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Meeting with healthcare workers and community members at a posyandu (integrated service post) in Cikadu, West Java, Indonesia.

Since the lifting of COVID travel restrictions, I’ve been able to visit a number of our country offices, providing face to face training workshops on gender equality. I’ve engaged in many meaningful conversations around what it means to promote gender equality within nutrition programs. After two-plus years of COVID lockdowns it has never felt more important to engage with people in person on topics that can feel complex and difficult to navigate through online webinars across time zones.

 A group of women stand in a line facing the camera and laughing..
Meeting with commnunity health workers at an anganwadi in Uttar Pradesh, India. Anganwadi centres provide basic health care services in rural villages.

One of the things I noticed when holding training sessions on gender equality or discussing it in informal conversation is that people can have very strong reactions: usually it swings between excitement and enthusiasm to learn more and gain skills to nervousness, or uncertainty. This is often because of a lack of understanding coupled with mixed messages that may be out in the media. In many ways I feel that my role as a gender specialist is to listen carefully to what people are saying and then begin a process of asking questions, presenting scenarios, and encouraging dialogue. I want to help demystify what it means to promote equality and empowerment within the context of our nutrition programs.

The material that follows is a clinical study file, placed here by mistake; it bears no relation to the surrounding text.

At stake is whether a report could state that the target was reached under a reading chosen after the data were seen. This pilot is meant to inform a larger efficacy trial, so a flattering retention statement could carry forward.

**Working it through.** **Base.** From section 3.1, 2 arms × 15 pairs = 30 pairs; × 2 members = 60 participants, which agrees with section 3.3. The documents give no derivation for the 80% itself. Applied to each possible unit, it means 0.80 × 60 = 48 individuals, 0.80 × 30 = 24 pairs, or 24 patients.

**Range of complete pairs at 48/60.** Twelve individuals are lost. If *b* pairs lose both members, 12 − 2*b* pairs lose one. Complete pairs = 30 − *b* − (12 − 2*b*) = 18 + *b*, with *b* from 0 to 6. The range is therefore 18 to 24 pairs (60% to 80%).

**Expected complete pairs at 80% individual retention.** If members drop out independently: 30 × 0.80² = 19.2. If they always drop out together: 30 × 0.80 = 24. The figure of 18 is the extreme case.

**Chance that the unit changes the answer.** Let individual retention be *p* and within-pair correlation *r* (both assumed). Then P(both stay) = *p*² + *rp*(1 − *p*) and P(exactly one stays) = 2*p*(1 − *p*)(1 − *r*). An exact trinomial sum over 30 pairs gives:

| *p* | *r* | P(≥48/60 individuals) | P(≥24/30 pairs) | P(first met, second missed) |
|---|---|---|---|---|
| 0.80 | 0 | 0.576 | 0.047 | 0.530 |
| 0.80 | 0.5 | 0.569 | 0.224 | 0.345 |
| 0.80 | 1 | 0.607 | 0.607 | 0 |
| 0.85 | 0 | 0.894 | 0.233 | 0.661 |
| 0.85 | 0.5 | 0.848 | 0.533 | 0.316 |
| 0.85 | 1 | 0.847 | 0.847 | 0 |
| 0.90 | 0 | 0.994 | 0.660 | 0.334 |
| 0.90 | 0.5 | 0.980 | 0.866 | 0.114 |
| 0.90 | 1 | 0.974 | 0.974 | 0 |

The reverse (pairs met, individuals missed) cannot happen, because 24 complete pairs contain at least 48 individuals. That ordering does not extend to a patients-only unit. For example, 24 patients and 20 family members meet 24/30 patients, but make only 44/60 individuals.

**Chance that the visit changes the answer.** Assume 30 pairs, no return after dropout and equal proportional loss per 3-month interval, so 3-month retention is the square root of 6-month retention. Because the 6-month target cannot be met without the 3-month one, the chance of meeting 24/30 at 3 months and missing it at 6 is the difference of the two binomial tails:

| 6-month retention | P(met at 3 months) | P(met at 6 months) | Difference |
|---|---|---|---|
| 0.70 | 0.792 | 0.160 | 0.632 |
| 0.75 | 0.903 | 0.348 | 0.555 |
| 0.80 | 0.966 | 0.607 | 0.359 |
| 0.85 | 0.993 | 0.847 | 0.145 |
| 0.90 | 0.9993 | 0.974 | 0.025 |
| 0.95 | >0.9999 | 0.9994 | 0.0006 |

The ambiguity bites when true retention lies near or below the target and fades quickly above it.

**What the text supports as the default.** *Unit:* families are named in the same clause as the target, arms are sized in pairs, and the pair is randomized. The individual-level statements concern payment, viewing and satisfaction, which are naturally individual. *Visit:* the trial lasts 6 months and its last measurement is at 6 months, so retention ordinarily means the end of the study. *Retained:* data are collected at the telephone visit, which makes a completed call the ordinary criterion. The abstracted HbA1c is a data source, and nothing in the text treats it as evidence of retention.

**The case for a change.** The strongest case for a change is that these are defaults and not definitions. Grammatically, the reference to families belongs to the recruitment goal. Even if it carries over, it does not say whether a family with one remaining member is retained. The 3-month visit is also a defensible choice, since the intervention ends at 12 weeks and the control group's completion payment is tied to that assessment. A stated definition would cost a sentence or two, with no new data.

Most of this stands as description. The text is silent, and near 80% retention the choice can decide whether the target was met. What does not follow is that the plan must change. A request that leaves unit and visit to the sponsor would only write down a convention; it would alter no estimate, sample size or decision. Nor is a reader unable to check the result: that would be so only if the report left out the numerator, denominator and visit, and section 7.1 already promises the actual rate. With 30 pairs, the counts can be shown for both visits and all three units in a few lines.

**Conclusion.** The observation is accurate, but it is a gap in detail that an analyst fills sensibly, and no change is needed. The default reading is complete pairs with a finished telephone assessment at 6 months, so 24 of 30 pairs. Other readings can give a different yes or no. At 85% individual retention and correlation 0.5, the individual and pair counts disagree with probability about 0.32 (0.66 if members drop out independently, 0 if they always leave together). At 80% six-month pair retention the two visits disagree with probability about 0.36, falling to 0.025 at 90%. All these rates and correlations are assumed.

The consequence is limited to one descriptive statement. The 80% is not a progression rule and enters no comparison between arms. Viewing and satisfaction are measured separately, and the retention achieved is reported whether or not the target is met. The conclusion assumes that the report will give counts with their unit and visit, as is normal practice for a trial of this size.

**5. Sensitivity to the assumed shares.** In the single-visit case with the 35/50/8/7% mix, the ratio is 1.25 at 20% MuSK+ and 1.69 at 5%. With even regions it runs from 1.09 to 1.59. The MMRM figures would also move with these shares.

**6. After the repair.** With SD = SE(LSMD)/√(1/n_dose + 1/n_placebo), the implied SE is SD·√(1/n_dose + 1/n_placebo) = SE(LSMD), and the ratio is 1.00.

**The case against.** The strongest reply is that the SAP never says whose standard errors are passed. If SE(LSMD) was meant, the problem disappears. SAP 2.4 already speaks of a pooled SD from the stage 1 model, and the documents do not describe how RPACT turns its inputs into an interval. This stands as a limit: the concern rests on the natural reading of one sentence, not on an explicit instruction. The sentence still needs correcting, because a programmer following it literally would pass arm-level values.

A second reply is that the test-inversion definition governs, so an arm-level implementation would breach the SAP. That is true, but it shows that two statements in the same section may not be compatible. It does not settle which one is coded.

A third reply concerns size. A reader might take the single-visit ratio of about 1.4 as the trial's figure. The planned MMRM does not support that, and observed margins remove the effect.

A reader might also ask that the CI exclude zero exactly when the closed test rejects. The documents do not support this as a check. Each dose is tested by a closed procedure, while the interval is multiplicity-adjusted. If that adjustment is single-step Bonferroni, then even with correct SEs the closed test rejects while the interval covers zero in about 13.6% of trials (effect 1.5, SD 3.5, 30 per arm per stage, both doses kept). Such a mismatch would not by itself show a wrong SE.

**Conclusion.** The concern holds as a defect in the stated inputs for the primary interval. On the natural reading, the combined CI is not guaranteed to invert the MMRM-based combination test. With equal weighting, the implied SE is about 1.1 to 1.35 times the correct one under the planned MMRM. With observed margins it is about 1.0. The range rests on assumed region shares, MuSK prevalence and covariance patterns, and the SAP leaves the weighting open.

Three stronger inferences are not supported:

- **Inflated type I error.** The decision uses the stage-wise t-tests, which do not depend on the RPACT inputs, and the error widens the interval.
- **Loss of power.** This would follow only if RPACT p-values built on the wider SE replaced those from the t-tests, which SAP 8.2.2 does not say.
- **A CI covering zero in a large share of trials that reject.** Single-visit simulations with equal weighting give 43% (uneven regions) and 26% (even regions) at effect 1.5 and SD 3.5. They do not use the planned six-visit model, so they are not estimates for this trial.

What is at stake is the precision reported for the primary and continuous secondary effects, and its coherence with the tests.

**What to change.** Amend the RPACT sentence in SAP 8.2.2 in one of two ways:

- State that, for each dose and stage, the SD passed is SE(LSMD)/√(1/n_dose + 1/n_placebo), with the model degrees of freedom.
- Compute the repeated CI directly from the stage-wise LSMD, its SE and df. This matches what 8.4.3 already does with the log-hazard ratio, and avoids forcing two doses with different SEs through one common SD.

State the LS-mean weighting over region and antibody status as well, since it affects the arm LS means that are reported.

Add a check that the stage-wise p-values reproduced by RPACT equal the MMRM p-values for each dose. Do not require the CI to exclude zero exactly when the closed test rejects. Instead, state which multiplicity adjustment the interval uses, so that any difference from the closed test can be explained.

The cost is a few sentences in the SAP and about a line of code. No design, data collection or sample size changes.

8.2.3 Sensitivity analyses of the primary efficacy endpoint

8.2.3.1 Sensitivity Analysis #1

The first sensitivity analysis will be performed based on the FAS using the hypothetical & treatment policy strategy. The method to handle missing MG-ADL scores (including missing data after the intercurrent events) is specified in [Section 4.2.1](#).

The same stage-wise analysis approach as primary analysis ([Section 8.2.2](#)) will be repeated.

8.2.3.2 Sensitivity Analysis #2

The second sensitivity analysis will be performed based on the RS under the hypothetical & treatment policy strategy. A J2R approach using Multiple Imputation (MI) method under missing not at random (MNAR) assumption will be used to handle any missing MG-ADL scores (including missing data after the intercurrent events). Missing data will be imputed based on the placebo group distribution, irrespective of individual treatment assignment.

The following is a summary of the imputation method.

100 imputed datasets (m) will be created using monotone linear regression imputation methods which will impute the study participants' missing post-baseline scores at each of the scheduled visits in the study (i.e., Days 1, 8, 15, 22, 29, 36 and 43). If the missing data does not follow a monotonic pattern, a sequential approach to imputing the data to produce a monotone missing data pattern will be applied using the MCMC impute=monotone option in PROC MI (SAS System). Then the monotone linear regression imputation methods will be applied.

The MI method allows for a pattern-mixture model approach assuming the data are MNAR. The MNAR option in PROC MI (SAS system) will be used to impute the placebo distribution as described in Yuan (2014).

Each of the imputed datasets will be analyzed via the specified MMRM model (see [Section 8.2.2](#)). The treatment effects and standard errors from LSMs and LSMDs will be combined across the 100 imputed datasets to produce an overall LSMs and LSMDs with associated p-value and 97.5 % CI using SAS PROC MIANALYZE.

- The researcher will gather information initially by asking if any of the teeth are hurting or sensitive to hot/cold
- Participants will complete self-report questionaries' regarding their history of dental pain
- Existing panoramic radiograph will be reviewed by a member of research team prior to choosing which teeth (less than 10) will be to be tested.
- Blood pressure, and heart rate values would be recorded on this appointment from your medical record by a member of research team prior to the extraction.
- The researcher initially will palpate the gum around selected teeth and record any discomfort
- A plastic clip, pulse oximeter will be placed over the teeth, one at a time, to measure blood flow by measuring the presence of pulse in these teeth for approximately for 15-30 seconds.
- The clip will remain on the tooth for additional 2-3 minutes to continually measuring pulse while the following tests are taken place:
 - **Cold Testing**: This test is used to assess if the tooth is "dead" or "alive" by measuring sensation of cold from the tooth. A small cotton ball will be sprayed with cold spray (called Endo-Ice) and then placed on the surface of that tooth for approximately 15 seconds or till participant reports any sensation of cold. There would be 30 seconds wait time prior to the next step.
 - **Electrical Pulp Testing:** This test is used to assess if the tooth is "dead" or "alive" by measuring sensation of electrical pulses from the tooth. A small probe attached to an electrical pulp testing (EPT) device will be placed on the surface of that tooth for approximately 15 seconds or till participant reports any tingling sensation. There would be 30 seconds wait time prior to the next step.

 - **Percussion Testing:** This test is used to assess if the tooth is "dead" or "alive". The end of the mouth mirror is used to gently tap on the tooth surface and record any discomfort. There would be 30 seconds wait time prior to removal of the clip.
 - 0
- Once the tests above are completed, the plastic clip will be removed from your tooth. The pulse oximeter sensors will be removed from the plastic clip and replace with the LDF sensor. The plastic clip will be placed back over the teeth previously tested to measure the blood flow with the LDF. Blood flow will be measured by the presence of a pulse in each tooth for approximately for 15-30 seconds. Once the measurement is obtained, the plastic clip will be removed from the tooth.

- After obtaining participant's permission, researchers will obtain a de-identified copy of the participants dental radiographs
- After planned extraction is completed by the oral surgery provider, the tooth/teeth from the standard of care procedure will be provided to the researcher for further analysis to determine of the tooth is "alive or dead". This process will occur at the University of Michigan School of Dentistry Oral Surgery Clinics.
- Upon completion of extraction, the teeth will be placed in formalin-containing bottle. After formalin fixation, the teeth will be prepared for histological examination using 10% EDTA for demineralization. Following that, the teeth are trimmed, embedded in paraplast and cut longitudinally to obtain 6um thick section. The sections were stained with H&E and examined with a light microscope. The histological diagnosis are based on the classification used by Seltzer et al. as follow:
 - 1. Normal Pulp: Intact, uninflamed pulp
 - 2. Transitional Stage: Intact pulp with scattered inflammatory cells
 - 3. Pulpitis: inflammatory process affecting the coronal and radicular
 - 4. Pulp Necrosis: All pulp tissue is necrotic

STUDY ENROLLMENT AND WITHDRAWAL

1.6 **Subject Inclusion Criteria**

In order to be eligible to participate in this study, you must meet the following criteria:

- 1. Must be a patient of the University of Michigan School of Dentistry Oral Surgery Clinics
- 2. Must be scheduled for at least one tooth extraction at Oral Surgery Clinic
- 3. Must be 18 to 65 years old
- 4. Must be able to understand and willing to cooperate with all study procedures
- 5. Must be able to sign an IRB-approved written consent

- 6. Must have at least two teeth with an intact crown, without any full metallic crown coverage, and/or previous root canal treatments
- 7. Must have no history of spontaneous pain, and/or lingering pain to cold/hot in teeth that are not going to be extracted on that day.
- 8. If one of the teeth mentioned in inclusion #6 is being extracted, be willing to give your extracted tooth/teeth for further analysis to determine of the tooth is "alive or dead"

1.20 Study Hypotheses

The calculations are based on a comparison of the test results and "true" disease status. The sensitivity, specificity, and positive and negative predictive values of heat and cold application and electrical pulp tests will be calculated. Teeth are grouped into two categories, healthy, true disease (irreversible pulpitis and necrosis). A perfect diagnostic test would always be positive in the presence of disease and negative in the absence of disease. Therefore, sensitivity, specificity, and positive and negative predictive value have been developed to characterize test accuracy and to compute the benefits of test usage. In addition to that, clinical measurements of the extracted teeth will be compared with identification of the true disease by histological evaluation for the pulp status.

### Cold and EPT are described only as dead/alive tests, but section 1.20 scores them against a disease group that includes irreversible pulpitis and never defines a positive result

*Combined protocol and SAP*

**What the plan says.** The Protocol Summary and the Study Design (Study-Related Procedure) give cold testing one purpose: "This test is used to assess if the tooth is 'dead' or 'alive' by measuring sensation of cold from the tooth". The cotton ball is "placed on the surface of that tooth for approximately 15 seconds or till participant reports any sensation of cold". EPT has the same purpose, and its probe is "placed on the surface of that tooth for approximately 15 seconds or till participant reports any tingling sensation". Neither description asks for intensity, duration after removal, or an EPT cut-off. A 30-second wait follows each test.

Four people sit in a semi circle in conversation during a focus group discussion.
Staff members take notes during a focus group discussion with community health workers at health centre in Chamwino district, Dodoma, Tanzania.